Apr 07, 2011 — 5 comments
Once you have the bokeh ordeal all set up, it’s time to light up the subjects. In this case, Morgan used three lights, one of which was used to pop up the shadows—that would be the part that receives the least amount of light but it generates the definition and detail in the shot.
More than anything else, it was the story and social commentary of the image (in addition to its beauty and composition, of course), that made this photo the grand prize winner of this year’s contest.
Sometimes we forget that we live in a, technologically speaking, very astounding time to be a photographer. The way modern cameras function is nothing short of magic. Unassuming yet mind numbingly complex, autofocusing cameras are somewhat of a miracle in optical engineering.
For those who don’t know, the “magic hour” is that part of the day when the sun is rising or setting. Most landscape photographers wait for this time of the day in order to get better results in their landscape shots.
When asked how to diagnose eye cancer, the first things that come to mind are usually lots of lab work, trips to doctor’s offices, and sitting nervously in waiting rooms. Few of us ever imagine that we might hold the key to early detection of children’s eye cancer right in our hands! Check out the innovative campaign the Childhood Eye Cancer Trust has put out showing parents perhaps the simplest test ever for finding cancer.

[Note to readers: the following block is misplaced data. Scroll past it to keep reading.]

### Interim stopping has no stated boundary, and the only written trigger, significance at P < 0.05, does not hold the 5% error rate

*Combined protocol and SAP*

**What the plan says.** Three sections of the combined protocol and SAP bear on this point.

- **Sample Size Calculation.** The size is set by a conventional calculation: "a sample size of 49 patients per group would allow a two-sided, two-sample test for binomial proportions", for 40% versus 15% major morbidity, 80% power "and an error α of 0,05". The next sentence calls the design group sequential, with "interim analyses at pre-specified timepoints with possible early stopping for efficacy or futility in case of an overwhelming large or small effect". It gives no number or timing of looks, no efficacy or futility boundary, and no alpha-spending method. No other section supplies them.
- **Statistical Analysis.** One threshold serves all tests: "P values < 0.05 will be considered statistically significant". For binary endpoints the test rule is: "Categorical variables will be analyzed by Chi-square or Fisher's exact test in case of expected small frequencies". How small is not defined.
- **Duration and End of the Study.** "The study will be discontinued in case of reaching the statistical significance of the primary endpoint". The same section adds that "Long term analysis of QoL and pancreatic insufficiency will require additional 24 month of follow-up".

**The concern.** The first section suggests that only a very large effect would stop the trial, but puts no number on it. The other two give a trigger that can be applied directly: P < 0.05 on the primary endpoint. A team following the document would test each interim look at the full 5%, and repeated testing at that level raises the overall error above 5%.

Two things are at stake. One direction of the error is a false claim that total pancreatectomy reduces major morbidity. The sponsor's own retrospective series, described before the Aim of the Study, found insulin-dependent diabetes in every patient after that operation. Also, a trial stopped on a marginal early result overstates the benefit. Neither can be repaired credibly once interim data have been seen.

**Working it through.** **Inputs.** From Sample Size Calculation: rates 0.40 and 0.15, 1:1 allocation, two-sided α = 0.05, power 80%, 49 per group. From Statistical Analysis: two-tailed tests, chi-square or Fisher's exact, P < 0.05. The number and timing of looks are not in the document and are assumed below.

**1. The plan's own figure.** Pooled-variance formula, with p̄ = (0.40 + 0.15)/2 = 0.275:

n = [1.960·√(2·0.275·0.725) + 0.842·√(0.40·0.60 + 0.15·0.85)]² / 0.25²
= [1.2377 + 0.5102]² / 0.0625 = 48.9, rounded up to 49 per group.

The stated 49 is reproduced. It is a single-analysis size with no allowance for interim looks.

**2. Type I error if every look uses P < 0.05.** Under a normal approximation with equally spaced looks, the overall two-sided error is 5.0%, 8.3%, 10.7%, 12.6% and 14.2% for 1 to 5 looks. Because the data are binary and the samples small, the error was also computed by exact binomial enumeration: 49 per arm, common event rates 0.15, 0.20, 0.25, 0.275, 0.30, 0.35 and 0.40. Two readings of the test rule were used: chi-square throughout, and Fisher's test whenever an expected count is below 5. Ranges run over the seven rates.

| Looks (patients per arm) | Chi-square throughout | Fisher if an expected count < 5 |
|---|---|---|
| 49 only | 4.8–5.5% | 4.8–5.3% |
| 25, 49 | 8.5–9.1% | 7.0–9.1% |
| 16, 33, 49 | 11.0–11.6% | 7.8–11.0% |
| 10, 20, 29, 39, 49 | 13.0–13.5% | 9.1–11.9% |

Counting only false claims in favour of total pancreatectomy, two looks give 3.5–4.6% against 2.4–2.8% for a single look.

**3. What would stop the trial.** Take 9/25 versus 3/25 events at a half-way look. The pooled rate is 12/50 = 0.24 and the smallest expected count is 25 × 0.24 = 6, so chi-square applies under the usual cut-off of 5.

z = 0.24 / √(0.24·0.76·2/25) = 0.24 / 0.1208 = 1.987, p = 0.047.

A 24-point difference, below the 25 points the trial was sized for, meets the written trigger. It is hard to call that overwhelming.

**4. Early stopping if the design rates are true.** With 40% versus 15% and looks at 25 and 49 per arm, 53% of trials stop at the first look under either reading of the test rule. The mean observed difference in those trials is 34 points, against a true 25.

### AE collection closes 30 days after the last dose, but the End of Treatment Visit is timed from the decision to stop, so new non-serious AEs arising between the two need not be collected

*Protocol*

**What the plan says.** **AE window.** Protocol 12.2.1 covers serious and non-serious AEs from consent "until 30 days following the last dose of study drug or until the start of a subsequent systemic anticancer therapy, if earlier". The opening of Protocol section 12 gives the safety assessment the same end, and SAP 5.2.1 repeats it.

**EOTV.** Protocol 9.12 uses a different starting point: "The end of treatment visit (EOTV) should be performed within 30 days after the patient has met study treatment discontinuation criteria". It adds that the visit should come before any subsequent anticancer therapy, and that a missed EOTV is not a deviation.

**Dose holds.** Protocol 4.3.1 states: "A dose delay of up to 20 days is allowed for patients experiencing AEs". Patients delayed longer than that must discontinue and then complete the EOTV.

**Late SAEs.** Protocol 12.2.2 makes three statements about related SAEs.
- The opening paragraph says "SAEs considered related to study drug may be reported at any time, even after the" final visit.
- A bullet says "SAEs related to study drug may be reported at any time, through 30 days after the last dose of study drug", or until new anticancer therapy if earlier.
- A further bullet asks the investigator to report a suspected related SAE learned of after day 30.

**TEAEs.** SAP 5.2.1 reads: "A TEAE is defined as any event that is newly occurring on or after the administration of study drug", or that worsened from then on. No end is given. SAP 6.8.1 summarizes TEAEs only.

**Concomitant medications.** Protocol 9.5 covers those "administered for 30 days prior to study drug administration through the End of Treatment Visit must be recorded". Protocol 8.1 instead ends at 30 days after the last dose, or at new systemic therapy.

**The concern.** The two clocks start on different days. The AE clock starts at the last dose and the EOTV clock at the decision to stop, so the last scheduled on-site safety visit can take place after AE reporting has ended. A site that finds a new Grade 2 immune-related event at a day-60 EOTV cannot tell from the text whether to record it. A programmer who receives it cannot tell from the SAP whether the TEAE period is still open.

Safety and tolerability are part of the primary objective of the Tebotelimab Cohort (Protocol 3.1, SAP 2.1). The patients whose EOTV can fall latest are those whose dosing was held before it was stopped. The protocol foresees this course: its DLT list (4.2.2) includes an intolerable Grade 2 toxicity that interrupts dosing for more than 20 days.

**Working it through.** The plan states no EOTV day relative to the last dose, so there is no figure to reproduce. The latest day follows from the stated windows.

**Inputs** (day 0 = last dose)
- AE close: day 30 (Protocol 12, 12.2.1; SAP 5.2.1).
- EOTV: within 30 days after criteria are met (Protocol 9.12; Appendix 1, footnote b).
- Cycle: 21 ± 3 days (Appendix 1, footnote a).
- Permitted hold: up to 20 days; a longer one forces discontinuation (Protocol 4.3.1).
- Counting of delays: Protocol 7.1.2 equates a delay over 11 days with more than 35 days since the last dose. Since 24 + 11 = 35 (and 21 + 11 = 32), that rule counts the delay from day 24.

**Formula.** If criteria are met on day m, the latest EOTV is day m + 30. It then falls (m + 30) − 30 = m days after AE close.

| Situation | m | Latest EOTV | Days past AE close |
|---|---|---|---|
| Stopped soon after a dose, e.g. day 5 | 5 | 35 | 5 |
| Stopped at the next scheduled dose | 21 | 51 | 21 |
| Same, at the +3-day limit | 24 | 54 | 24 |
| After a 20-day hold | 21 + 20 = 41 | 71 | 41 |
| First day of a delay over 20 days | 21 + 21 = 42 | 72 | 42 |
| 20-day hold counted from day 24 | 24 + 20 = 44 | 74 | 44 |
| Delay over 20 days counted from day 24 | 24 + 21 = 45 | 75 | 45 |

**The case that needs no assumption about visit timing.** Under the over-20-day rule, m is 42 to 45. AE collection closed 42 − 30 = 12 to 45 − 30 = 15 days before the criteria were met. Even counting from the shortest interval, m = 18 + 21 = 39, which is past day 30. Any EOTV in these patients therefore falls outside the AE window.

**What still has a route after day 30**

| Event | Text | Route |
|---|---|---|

We all know that certain photography techniques die out when better and newer technology replaces them. That’s what’s going on with the film at the moment. There are fewer and fewer manufacturers producing film, and even fewer shops developing it.
Most photographers aren’t fortunate enough to have a permanent studio setting where they can spend time developing a personalized lighting setup that provides them with a consistent body of work. Rather, most professionals travel to photo shoots and have to work with the light and backgrounds that are available on site.
Steele says that if you want accurate color in your photographs, you need to know how to set white balance. He gives us two ways to do so: setting white balance directly in your camera while shooting, and altering white balance in post-production.
If you’re someone who likes to shoot dramatic portraits on location, but you don’t want to be weighed down by a lot of lighting equipment and don’t have an assistant, the folks at The Slanted Lens just might have a winning solution for you.
What do you get when you combine condensed milk, food coloring, and hydrogen peroxide? No, not your favorite holiday cookie recipe, but rather a stellar way to make cosmic effects.
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